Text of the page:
The Pflueger 1195 boasts an aluminum alloy frame and spool, stainless steel main spring, stainless steel foot and line guard, and a fold-down trigger.  Itís solidly built at 9 ounces empty. Billed as ďa longtime favorite among farm pond and small stream enthusiastsÖ this reel [is] the most efficient auto-return fly fishing reel available today.Ē  Taking the reel from its box revealed a surprisingly hefty and well-built piece of gear for the price. 

For testing I matched the Pflueger to a classic Heddon Lifetime Pal 8-foot fly rod.  This massive glass stick dates from the Beatles era and features fine stainless steel wire, instead of thread, for the guide wraps.  Back then, when an American manufacturer claimed something was a lifetime investment, they meant it.  The match was near ideal, with the reel moving the static balance point of the outfit to the very front of the dark-flamed cork grip.  I loaded the reel with 50-feet of 30lb test Dacron backing and a WF7F line, which was a perfect fit.  Altogether it is a nicely balanced, smooth casting outfit.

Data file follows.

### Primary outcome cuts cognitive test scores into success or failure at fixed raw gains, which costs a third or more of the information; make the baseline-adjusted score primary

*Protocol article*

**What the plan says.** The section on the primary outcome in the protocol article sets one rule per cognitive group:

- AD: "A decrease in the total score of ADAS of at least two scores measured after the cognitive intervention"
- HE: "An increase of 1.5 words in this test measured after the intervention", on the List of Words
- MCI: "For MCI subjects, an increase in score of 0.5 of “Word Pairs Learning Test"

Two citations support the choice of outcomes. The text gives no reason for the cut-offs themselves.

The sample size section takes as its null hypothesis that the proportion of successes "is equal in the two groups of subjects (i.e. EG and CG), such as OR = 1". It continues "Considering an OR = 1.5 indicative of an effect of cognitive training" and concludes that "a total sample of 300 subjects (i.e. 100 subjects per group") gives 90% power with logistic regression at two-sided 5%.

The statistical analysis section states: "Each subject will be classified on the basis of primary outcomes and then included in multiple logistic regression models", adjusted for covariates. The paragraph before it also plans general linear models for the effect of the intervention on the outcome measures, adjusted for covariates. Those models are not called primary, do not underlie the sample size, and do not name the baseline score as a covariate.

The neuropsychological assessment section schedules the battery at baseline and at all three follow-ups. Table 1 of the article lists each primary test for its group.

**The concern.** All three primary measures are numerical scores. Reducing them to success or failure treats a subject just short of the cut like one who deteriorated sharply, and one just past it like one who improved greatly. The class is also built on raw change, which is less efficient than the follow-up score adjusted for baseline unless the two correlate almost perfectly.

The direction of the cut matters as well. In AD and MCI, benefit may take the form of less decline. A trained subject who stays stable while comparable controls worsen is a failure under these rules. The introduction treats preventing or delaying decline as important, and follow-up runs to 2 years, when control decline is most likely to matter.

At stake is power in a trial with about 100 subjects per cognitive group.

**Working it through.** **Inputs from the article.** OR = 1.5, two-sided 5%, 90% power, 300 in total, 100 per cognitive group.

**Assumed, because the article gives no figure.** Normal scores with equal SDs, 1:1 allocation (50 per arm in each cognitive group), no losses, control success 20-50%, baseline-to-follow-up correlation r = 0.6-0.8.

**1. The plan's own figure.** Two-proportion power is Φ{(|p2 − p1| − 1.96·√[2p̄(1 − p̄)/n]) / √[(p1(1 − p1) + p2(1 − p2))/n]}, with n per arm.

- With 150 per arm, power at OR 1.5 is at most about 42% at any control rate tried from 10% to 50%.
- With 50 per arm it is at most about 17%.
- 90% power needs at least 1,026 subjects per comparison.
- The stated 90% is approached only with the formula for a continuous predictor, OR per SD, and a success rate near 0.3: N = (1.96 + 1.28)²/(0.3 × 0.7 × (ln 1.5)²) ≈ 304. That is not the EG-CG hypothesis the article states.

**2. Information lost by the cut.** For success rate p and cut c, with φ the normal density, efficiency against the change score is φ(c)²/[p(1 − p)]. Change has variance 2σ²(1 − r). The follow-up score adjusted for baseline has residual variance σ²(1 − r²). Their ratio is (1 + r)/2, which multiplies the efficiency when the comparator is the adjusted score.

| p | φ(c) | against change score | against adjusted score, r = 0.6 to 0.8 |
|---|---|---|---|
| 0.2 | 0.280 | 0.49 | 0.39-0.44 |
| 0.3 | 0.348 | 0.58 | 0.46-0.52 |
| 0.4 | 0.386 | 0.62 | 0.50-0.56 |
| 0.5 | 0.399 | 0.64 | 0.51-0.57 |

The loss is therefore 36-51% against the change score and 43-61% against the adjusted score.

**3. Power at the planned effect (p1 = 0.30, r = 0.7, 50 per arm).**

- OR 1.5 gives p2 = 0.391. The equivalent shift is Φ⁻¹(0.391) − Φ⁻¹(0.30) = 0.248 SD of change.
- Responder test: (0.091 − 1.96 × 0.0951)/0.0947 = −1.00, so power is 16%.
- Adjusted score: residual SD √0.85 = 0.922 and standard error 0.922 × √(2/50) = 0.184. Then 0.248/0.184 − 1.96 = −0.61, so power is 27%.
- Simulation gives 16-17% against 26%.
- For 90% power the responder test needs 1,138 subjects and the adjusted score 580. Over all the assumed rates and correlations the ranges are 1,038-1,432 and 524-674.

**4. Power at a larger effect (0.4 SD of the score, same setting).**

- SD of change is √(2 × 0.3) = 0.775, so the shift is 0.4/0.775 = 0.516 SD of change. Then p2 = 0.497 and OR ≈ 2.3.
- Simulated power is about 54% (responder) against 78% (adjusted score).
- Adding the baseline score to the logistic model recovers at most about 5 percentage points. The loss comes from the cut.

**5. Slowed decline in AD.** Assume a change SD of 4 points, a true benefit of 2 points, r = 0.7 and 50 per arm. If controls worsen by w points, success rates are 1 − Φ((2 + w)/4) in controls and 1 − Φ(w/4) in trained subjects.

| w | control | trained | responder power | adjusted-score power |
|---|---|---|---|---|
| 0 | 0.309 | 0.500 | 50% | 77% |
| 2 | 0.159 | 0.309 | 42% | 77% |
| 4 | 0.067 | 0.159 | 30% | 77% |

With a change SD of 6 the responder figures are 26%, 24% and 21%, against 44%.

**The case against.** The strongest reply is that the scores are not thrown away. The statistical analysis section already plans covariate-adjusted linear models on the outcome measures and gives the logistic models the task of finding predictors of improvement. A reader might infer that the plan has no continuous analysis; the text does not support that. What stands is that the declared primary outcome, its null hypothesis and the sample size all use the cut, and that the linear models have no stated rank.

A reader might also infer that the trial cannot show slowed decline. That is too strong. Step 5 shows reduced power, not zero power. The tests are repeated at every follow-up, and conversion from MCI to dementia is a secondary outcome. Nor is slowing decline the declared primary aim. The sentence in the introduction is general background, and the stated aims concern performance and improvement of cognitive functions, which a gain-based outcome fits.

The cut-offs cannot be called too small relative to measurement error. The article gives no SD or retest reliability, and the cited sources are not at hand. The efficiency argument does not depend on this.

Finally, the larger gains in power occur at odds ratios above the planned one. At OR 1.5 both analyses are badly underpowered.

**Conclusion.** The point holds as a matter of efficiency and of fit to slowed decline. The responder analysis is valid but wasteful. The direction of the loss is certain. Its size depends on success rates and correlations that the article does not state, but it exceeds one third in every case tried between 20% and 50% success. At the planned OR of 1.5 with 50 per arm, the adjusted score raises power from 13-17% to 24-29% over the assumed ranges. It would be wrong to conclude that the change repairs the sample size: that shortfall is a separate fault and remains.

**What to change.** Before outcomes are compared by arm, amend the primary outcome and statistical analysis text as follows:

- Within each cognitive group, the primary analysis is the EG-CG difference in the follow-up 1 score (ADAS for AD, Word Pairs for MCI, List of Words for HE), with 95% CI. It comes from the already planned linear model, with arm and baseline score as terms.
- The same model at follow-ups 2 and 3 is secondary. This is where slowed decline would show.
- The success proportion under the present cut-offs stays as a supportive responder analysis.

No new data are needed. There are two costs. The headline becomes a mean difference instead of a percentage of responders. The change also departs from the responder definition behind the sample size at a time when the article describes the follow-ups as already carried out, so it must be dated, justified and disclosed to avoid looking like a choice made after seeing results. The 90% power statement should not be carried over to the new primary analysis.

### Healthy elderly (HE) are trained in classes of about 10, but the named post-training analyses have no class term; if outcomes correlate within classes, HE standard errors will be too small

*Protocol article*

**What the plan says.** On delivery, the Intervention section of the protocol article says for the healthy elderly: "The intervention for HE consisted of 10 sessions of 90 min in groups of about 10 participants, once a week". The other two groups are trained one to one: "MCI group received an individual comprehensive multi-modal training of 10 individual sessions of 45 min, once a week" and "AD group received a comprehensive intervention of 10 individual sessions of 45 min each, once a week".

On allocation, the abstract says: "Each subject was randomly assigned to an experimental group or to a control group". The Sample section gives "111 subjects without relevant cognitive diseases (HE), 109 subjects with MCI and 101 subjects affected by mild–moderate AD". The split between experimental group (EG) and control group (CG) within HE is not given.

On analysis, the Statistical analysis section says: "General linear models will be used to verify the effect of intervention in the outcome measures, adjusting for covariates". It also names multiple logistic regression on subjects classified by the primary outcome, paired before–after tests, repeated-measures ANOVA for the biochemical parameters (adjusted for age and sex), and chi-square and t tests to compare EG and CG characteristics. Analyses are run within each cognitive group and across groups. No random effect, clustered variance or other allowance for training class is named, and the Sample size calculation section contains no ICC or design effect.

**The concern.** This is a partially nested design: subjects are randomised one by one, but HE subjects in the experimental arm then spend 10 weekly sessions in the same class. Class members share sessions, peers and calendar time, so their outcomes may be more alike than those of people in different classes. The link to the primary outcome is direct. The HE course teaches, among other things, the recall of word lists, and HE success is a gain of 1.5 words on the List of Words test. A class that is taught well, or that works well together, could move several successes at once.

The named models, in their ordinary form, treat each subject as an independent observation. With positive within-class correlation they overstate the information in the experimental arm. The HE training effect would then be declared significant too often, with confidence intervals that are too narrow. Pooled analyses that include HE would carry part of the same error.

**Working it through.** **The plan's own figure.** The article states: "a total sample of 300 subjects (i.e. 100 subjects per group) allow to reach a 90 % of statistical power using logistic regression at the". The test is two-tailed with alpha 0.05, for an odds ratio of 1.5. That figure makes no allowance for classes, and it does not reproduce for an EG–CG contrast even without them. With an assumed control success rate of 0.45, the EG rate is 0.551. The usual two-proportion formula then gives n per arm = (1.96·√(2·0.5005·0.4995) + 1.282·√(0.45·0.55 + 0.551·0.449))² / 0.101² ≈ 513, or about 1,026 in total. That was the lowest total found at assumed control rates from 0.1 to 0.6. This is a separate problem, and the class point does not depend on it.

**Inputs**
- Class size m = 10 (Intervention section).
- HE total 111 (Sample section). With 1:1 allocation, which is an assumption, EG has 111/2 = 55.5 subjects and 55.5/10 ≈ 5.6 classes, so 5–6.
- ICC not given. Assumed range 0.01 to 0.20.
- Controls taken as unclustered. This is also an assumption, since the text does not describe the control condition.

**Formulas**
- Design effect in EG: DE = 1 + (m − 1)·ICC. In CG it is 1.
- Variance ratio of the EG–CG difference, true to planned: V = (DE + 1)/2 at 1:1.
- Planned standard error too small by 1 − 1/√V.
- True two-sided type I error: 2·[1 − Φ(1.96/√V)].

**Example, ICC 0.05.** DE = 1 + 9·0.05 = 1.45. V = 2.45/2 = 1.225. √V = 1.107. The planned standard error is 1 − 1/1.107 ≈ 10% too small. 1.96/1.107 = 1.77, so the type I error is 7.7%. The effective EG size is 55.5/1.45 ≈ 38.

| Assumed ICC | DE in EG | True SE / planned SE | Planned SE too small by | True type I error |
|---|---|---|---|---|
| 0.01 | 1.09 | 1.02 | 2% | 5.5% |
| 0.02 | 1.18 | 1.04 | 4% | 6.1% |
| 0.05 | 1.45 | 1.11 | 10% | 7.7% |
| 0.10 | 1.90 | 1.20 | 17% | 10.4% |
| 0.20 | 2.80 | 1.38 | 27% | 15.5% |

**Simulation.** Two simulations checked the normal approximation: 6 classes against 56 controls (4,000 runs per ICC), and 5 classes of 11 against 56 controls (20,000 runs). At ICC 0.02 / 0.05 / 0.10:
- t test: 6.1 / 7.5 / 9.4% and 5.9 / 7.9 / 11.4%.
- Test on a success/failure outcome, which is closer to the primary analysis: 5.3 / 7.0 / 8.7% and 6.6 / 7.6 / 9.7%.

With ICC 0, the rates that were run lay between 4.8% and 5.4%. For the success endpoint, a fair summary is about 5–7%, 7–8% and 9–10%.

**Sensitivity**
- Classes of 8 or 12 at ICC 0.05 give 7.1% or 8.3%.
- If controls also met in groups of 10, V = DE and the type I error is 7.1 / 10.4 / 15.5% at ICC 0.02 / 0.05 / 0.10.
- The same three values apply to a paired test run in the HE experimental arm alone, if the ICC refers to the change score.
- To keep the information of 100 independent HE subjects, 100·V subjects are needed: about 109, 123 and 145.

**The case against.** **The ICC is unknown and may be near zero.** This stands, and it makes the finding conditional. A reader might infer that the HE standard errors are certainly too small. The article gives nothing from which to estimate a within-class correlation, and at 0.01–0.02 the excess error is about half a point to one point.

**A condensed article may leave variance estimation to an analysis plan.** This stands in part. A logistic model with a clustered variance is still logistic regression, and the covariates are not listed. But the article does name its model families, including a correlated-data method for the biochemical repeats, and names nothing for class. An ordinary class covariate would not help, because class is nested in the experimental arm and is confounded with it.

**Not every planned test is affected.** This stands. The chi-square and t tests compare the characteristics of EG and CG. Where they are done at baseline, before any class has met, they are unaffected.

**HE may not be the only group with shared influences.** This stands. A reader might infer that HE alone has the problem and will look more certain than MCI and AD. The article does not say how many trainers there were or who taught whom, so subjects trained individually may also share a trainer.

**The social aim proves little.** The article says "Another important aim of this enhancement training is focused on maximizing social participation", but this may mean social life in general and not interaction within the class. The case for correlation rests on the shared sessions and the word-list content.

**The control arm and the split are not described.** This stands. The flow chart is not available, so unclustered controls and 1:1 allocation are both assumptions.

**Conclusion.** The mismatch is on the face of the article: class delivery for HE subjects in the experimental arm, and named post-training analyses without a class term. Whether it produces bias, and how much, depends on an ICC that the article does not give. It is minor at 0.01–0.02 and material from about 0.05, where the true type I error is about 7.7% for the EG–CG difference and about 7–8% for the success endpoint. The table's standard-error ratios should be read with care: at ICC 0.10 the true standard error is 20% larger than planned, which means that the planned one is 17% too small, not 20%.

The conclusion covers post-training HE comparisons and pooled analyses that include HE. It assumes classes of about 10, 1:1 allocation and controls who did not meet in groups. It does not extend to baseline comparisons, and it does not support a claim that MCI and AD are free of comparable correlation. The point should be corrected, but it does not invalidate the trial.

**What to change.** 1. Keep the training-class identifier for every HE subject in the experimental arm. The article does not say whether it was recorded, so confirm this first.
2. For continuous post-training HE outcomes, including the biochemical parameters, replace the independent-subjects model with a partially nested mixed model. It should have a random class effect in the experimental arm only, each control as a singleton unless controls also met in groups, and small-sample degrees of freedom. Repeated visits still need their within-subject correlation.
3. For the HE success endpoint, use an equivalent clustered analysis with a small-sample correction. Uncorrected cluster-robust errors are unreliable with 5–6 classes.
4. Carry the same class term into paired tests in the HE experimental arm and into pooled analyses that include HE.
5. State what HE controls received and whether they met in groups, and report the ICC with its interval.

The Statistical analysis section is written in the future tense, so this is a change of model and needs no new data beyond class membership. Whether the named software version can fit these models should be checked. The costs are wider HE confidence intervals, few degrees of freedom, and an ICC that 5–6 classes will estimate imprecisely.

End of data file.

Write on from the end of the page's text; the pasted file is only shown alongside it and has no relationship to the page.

Fishing an automatic requires a bit of user recalibration.  First, the reel can bring in line at a surprising clip so itís important to protect your fly rod. Many a tip top has been retrieved right to the ferrules by ďaccidentĒ.  In truth, those tragedies werenít an accident.  They were the result of laziness.  After rigging the line through the rod itís important to release the spring so the rod-length of line canít be retrieved into the guides.  The reel will charge from stripping out the line that you cast, but physics states that the spring canít rewind more line than what has been stripped out.  The main spring release is that little knob located right on the larger plate that one turns to ďwind upĒ the spring.  In use, it is rarely necessary to wind up the reel if the reel is set properly upon first rigging the outfit.